Survival -- Through Open Access

Utah State University Press, which faced threat of elimination, will continue to operate as a scholarly publisher, but with a new model.
November 4, 2009

For the last nine months, the survival of the Utah State University Press has been in doubt, with fears that deep cuts being made to public higher education in Utah would end up killing off the publishing outlet.

This week comes news that the press will survive -- in part by embracing a new model of organization (becoming part of the university library) and a new business model (embracing open access, in which most publications would be available online and free). While both of those changes are significant, key aspects of the press's identity and mission will not change. It will continue to be a peer-reviewed scholarly publisher, and plans to continue its highly regarded work in fields such as composition studies, folklore, poetry, environmental studies, and the history and culture of the West.

"This is going to be a way for us to extend our reach and build momentum," said Michael Spooner, director of the press.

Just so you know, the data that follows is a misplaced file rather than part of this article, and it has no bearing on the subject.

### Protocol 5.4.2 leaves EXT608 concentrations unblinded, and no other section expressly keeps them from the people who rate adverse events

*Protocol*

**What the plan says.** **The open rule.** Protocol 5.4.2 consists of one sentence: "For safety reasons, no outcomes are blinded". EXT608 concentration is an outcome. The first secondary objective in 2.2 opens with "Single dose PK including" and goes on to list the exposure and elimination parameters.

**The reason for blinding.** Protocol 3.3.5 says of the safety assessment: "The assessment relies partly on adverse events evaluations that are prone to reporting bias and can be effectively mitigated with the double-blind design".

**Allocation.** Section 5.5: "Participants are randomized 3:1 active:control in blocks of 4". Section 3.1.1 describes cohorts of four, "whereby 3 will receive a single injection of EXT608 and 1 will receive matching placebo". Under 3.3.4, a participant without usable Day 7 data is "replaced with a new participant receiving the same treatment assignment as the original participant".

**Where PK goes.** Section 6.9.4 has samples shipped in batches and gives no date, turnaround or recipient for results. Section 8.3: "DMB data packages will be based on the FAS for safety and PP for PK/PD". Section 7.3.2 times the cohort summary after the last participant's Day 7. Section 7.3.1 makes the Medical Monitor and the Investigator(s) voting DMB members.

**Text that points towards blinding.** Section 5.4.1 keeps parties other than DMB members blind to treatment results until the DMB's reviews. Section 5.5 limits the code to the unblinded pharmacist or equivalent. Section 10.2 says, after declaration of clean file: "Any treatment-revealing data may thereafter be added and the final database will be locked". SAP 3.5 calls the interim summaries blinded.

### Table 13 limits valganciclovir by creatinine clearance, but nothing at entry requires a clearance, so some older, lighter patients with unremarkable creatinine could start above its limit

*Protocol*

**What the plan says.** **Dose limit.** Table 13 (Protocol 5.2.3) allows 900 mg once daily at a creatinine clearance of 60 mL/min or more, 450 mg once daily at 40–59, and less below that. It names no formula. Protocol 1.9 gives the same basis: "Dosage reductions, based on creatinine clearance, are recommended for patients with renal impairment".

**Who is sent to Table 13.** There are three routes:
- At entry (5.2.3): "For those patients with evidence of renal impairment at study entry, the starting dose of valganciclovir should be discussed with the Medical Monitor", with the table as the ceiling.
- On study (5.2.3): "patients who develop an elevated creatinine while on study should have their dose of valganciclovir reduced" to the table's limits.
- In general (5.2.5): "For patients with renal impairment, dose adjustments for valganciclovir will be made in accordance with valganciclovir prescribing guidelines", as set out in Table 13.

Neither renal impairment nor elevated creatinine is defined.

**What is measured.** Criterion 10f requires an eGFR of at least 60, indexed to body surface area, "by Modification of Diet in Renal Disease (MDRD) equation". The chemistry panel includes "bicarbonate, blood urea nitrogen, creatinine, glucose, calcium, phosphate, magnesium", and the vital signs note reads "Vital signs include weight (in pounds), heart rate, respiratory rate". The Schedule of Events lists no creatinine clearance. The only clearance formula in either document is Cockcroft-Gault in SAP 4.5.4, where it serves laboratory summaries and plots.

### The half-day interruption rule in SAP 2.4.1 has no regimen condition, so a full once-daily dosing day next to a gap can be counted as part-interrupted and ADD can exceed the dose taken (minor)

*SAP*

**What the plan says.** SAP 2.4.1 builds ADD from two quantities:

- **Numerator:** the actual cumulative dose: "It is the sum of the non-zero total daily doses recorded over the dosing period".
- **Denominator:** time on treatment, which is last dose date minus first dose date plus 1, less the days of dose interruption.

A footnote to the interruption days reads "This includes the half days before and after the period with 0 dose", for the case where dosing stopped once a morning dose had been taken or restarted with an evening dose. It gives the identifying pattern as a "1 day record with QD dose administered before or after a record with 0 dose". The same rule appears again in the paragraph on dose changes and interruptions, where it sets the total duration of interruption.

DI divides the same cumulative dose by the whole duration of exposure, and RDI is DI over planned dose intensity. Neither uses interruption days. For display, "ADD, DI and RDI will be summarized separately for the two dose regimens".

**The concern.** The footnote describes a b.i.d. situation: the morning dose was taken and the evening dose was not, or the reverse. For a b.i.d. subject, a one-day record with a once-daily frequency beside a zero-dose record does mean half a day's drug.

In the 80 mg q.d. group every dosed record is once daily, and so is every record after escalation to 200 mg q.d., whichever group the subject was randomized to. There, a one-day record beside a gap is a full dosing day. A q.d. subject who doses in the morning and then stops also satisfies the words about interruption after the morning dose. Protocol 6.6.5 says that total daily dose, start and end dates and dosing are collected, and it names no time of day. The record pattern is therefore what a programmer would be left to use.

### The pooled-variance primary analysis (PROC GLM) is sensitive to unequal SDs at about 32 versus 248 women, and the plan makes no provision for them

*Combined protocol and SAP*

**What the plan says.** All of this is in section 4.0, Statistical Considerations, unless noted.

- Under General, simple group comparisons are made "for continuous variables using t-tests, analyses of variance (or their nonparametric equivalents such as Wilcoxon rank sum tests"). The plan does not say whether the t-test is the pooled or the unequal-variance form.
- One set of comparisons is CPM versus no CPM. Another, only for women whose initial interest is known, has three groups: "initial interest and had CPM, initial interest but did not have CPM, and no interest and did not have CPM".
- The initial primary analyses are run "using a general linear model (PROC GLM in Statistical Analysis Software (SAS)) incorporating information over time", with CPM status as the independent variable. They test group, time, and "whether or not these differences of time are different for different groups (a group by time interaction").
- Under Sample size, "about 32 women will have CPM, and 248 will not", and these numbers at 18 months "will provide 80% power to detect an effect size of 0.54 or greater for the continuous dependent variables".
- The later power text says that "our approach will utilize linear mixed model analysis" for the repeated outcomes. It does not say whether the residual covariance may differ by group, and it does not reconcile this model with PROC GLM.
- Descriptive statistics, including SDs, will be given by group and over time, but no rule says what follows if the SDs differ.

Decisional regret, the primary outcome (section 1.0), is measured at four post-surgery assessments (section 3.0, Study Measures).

The Utah State operation is small as university presses go; last year it published 21 books and this year it will probably publish fewer, due to budget cuts. But Spooner said that the press can now hope to return to 21 a year, or even grow, through the new model of university support. By becoming part of the university library -- as several other university presses have done -- the press will gain support for much of its overhead operations and thus reduce costs.

But the more significant philosophical shift is to open access, with digital publication as the norm, in which Utah State is embracing a model being pioneered by the University of Michigan Press. Michigan announced in March that it would convert most of its monograph publishing to digital formats. Spooner noted that Michigan has always said it would continue print on demand, and that Utah State plans to do so as well. The key difference is that there will be no presumption that publication is in print form.

Spooner said that the Utah State press had just been starting to experiment with digital publishing, and that the budget crisis led to an acceleration of plans to look for a new economic model.

A statement from the university noted that budget considerations played a role in the shift, but stressed that the university and the press believed that the time was right for it.

Spooner said that he believed that what was most important was that the press will survive and that in digital format its books will have "the same rigorous scholarly peer review" as print books.


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